Americana Music Festival: Robert Ellis, Two Gallants, Dylan LeBlanc
”Houston this is my goodbye but it does not mean that we have to part,” sang Robert Ellis.
The 22-year-old songwriter is packing up for Nashville next month, he told the Americana crowd on Friday night.
Before Ellis and his five-piece band kicked off their set in the Cannery Ballroom, the San Francisco garage duo Two Gallants brought their brand of dark roots music to the nearby High Watt.
The Gallants, who gained widespread attention with a pair of Saddle Creek releases in 2006-2007, have returned to their raw blues project after a five-year recording hiatus.
The Bloom and The Blight, out this month on ATO Records, is a mostly hard-rocking affair, with a few lighter touches, such as the bittersweet, “Broken Eyes.”
The band had a nice draw at the Americana festival, where most of the acts playing have a more obvious connection to the international roots scene. The Gallants were a reminder of the Americana genre’s lineage to pre-war blues and primitive recordings.
Back at the Cannery, Robert Ellis was previewing new tunes, like the sad, slow jam. “Houston I’m leaving tonight/Houston I’m losing the fight/You remind me of too many things,” he sang on the sentimental ballad.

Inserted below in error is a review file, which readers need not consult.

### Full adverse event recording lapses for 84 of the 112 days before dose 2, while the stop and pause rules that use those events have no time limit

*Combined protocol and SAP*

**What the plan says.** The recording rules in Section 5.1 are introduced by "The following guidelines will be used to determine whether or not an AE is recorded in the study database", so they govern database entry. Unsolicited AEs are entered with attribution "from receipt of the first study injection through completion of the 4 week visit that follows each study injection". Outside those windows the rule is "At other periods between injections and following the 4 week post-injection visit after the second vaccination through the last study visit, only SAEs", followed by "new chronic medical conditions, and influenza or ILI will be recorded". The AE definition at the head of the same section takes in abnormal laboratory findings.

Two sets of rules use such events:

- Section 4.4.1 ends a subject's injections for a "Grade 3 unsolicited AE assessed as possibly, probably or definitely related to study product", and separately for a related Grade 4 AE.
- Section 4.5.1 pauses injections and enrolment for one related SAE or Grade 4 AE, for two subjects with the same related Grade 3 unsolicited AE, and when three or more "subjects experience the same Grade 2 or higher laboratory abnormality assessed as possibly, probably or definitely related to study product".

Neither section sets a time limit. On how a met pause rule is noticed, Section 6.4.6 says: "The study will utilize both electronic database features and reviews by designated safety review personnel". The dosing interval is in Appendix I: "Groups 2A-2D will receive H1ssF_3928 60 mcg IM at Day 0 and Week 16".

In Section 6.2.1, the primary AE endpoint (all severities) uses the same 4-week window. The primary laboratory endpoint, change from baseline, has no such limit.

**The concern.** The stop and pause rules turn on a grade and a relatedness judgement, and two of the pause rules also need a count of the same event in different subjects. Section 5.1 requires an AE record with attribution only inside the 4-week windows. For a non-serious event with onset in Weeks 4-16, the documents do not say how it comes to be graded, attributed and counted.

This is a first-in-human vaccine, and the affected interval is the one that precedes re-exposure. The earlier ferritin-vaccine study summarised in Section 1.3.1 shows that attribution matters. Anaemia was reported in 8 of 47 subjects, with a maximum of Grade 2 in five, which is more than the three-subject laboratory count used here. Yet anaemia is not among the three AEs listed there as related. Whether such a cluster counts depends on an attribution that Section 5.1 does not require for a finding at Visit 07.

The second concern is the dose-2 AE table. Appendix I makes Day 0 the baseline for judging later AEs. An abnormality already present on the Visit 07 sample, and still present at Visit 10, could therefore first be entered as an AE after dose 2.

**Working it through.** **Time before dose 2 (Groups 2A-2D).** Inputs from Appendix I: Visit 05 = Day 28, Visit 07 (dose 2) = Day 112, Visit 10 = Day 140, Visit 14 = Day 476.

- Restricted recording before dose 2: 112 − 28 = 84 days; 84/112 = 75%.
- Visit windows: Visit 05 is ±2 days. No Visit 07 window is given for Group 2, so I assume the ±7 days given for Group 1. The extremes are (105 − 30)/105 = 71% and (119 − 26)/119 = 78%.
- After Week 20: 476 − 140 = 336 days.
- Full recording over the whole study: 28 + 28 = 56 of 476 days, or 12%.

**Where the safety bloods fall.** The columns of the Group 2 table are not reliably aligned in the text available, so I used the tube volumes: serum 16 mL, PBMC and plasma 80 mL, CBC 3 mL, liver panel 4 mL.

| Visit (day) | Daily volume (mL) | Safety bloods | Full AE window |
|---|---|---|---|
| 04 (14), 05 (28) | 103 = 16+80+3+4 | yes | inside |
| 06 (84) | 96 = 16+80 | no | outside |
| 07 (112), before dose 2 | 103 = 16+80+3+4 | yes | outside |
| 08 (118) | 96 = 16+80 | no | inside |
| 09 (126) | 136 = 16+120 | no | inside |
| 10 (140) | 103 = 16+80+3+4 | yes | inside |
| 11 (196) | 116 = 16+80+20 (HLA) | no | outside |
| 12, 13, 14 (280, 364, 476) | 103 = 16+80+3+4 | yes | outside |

The ode to Houston and a new Paul Simon-tinged song about watching TV will both presumably appear on Ellis’ follow-up to last year’s excellent sophomore release, Photographs (New West).
If some of the newer material is tender and intricate, there was also a bluegrass tempo wrong-versus-right ballad with a strong Appalachian feel. “It’s a hell of a thing to do to a kid just to teach him right from wrong,” sang Ellis on the verse, before the song’s eerie melismatic chorus.
Like any festival, the Americana’s programming encourages—forces, really—a fair amount of premature show hopping.
Towards the end of Ellis’ set, I ran back to Mercy, hoping to snag the end of Dylan LeBlanc’s show.
Walking in, the Muscle Shoals’ phenom and Shreveport bassist Mus Gillum could be heard singing a deep country-soul version of Al Green’s “Let’s Stay Together.”
“I’ll keep on loving you whether times are good or bad, happy or sad,” they sang on one of the night’s high points. Good times, indeed.